Students in Response
An overview of how students and the UTSU are responding and organizing
The UTSU continued work on its #UTSUwithU campaign, hosting two online Q&A sessions where members asked executives questions about changes to OSAP, changes to non-tuition fees, student services, and student action. Executives addressed subjects ranging from how students can involve themselves in advocacy efforts to the UTSU’s own plans in the event that it suffers a shortfall in funds. In case you didn’t get the chance to check them out, they’re available to watch on the UTSU’s Facebook page.
On February 19, students organized another demonstration to Welcome Doug Ford back to Queen’s Park. Groups like the Ontario Student Action Network and Students for Ontario invited students to meet them at Yonge-Dundas square in the morning of that day. Also on that day, a small group of students organized a protest within the legislative chamber at Queen’s Park. These students were escorted out of the chamber and followed by accusations of “indoctrination” from Premier Ford.
Some helpful media coverage for you to check out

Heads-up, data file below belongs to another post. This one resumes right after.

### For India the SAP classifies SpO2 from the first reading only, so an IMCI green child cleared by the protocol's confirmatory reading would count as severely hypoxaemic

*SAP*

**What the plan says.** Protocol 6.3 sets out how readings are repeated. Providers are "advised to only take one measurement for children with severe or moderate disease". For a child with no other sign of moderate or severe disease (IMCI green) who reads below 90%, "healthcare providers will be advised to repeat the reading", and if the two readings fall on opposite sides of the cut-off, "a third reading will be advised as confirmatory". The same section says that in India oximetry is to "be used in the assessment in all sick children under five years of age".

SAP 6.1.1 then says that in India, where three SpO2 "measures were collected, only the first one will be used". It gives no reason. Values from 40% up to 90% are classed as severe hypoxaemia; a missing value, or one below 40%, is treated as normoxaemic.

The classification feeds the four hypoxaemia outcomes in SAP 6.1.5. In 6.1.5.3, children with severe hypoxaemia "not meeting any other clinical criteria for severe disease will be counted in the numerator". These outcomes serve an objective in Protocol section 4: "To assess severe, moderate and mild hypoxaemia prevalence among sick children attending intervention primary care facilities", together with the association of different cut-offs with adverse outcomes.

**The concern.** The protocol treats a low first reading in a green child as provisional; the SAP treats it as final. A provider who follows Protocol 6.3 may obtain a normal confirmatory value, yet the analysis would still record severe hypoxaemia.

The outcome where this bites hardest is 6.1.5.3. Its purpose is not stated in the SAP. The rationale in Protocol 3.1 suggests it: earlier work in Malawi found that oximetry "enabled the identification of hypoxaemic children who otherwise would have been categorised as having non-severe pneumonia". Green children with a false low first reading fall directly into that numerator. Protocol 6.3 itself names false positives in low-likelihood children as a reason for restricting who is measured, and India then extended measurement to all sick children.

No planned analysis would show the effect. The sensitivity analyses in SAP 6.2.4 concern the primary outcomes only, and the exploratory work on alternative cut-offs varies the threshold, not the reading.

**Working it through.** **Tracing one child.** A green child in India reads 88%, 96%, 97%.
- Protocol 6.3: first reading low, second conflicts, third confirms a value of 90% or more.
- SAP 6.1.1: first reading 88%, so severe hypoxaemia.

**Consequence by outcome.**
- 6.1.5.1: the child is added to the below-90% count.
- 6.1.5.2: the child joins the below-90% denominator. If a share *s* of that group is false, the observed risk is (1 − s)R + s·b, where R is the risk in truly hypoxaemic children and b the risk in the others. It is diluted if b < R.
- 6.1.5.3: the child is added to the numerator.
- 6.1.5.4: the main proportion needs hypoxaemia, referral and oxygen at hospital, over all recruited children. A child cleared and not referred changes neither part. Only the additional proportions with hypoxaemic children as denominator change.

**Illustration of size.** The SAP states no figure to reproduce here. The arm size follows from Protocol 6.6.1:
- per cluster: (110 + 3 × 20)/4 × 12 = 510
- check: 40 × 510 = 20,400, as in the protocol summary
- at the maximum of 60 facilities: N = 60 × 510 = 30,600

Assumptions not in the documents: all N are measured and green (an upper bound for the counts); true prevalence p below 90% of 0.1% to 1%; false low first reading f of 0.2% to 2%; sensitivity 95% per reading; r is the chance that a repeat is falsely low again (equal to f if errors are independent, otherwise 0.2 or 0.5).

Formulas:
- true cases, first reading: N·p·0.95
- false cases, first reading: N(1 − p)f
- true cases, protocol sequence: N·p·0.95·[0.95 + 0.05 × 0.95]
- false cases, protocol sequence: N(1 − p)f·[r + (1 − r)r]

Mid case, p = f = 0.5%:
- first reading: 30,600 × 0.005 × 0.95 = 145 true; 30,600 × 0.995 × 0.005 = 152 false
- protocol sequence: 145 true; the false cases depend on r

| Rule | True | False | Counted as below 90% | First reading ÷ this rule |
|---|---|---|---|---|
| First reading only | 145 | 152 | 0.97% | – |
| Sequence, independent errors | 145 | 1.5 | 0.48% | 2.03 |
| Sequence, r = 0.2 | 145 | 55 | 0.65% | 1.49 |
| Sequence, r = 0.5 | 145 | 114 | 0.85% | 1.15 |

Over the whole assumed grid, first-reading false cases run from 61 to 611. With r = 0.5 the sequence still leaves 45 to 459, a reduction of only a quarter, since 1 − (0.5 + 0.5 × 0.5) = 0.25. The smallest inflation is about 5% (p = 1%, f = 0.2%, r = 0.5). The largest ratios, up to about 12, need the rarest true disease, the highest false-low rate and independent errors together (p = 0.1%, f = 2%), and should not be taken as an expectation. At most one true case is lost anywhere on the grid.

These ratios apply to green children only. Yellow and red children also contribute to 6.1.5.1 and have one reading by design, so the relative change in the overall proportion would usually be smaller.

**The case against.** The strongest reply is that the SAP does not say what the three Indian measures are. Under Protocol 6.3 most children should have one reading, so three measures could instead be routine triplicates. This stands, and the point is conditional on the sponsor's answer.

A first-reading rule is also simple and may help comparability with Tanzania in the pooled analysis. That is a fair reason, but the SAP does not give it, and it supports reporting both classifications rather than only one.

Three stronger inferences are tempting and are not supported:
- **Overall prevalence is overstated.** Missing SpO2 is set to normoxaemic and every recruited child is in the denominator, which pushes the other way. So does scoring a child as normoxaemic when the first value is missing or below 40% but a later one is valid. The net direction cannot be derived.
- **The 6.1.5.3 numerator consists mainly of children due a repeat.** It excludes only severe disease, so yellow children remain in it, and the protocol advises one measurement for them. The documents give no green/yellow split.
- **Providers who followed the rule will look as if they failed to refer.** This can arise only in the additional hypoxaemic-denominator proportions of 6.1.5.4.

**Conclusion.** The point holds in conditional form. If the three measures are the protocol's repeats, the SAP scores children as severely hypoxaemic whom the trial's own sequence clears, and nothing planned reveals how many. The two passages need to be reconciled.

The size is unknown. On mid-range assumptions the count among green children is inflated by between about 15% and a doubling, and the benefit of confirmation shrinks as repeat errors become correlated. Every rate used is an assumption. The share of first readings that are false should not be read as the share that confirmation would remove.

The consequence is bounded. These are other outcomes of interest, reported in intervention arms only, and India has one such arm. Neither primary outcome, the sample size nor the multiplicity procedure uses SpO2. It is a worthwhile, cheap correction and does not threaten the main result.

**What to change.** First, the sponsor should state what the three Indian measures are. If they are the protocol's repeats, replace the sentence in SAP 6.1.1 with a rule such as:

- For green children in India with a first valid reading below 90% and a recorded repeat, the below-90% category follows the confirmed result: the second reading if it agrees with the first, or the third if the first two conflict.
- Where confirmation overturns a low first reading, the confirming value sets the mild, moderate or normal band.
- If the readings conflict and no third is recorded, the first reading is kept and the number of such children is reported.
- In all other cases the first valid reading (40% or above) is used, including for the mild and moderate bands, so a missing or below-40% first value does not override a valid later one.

VICE published an excellent article in response to Ford’s accusations about “crazy Marxist” student unions, breaking down what student groups on campuses across Ontario actually provide.
In December of 2013, the Ministry of Training, Colleges, and Universities (MTCU) issued two “binding policy directives”—one to colleges, and one to universities—regulating the fees that postsecondary institutions in Ontario charge to their students. These directives comprise the tools which the Ontario government uses to govern postsecondary institutions in the province, and it is expected that the MTCU will need to pass down a document of this kind in order to give effect to the plans outlined in statements and presentations given by the government so far.
For all the media attention it received, the exact contents of the fundraising email sent to Ontario PC Party members seems to have mostly evaded public disclosure. We enclose the full contents of that email, in all its bluster, below.
“[NAME], you won’t believe this.
For all of their talk, the Liberals never lowered tuition.
So, we did.
We cut tuition by 10% across the board.
What are the Liberals saying about it now?
That we’re gutting the system.
These guys are nuts.
Take OSAP. A family bringing in $170,000 a year was still getting $2000 in grants.
Sorry folks, but government grants should be for people who need it most.
So, we fixed that too.
You know what else?
Students were forced into unions and forced to pay for those unions.
I think we all know what kind of crazy Marxist nonsense student unions get up to.
So, we fixed that. Student union fees are now opt-in.
It’s little things [NAME].
But they add up.
Just like your $1 donations.
Help us out? Click here.
Thanks for reading. Check back next week for more of The Update.